Integrated Flooding Control and Standard for Stabi.. (FLOODSTAND)
Integrated Flooding Control and Standard for Stability and Crises Management
Start date: Mar 1, 2009,
End date: Feb 29, 2012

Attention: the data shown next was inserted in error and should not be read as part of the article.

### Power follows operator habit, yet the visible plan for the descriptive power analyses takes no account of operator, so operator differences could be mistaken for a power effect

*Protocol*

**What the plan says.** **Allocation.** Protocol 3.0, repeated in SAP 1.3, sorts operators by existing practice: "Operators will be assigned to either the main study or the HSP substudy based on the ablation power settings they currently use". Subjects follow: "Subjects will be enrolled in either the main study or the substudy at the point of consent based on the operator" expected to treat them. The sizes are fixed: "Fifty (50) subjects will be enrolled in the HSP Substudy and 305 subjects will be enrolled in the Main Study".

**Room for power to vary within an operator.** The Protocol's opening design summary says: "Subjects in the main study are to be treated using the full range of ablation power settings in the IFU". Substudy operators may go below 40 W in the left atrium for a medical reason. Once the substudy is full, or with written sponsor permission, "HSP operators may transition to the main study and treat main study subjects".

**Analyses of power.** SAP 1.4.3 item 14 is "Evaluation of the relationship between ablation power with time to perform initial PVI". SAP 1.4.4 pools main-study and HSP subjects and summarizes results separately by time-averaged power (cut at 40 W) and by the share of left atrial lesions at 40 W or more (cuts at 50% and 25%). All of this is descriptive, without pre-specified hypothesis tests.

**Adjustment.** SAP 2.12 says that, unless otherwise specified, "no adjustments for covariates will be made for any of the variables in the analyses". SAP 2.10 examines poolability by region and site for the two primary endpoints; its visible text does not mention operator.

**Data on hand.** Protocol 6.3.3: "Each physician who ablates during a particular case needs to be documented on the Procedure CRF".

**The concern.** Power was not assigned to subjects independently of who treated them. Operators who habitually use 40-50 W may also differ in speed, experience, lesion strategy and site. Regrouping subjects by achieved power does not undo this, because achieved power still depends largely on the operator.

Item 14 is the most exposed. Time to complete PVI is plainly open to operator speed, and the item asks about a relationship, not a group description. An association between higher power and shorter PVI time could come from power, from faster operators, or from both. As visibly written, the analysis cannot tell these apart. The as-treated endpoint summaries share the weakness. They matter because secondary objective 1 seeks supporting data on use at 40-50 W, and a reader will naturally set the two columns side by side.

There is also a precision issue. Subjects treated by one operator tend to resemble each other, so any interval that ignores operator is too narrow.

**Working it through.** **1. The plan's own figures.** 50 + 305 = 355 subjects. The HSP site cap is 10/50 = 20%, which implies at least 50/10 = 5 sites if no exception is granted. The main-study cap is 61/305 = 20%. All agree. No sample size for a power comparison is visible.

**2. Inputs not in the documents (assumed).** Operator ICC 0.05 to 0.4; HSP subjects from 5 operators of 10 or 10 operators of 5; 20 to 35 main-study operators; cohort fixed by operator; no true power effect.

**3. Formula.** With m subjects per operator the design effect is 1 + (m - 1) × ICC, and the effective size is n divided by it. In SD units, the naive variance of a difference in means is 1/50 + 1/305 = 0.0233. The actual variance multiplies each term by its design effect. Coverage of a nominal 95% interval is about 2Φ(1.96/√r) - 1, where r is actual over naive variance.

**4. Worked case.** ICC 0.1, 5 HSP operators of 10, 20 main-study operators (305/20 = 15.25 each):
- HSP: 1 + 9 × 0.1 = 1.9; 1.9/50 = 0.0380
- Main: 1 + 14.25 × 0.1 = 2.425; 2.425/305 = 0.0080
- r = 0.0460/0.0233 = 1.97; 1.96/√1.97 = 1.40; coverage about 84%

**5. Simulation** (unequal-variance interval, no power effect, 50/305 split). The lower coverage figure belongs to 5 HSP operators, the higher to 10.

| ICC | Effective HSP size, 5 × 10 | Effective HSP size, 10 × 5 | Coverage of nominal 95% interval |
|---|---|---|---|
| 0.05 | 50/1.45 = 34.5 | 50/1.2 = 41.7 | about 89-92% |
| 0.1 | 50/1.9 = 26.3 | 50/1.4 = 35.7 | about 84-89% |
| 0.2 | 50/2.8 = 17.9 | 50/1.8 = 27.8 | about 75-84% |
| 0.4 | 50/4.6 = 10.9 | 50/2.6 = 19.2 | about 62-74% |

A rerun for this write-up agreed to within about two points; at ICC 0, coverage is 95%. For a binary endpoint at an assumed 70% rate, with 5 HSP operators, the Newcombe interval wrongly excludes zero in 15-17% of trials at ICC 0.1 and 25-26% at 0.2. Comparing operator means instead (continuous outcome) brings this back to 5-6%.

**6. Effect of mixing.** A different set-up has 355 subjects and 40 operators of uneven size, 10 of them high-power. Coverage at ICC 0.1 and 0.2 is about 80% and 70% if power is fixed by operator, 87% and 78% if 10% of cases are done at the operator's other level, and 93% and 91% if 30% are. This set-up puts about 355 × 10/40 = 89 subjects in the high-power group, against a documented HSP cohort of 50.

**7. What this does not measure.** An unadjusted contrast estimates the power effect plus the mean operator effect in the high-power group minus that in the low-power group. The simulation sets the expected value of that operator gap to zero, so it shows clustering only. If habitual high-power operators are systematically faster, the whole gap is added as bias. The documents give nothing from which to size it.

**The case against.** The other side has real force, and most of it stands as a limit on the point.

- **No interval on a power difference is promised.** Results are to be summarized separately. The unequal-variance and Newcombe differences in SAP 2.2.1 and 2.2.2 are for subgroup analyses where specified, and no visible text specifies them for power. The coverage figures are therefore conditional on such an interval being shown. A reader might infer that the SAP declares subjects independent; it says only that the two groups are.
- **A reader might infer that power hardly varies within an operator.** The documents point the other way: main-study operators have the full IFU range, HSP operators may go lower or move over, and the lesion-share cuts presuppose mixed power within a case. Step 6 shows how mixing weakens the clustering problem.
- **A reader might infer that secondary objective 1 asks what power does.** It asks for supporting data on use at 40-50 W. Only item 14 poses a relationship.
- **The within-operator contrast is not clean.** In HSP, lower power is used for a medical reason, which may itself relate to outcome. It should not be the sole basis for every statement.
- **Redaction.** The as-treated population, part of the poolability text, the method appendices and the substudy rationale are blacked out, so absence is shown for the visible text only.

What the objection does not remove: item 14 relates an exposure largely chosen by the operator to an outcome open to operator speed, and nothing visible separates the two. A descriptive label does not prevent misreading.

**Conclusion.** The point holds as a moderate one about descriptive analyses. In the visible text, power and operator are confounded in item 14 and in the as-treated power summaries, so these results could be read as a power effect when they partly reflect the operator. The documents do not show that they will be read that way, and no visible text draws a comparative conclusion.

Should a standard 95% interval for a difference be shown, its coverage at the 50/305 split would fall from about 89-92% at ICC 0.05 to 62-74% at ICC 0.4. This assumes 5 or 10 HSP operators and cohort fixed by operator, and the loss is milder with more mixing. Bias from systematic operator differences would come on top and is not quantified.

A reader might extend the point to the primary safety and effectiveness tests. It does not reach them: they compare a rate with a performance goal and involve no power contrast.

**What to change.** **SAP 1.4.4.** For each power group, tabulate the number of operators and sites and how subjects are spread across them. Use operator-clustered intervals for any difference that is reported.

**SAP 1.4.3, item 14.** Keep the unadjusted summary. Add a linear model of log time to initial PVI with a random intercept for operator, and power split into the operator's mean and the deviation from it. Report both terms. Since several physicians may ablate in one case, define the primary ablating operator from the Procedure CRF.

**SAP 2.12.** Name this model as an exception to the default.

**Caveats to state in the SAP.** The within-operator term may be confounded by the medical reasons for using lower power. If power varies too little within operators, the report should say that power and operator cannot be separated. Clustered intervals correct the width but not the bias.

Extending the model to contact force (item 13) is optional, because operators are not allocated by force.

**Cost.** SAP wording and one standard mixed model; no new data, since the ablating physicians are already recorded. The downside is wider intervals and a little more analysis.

"The size of new passenger ships is continuously increasing. Bigger size offers bigger opportunities and economics of scale, but when a bigger ship accommodates more passengers there may be a higher risk, if evacuation is needed. Thus, new approaches have to be used and further developed in order to have the flooding under control if the watertight integrity of the ship is lost. In the worst case, all flooding accidents may lead to the capsizing or sinking of the ship within a highly variable time frame.The need to ensure safe return to port or at least sufficient time for abandonment, will form major challenge in ship design. However, the assessment of the available time and the evacuation decision are not easy tasks. This process is complicated and there is a notable lack of data. Thus, guidelines and methods to tackle these problems must be developed. New tools are required in order to increase the designers' and operators' possibilities to reliably evaluate the ship's capability to survive in flooding accidents.This project sets to derive most of the missing data for validation of time-domain numerical tools for assessment of ship survivability and to develop a standard for a comprehensive measure of damaged ship stability, as a means of addressing systematically, rationally and effectively the risk of flooding.Unlike any current regulations the envisaged standard will reflect the stochastic nature of the damaged ship stability in waves. It will be based on first-principles modeling and thus it will reflect the nature of foundering as a process comprising loss of either (or both), flotation and stability, but also and more importantly ultimate loss of human life.Since risk-based, the standard will form a basis for decision support. It is expected that by explicit disclosure of the risks associated with ship flooding and thus addressed from early design to operation, the safety level can be raised substantially from levels of current legislation."
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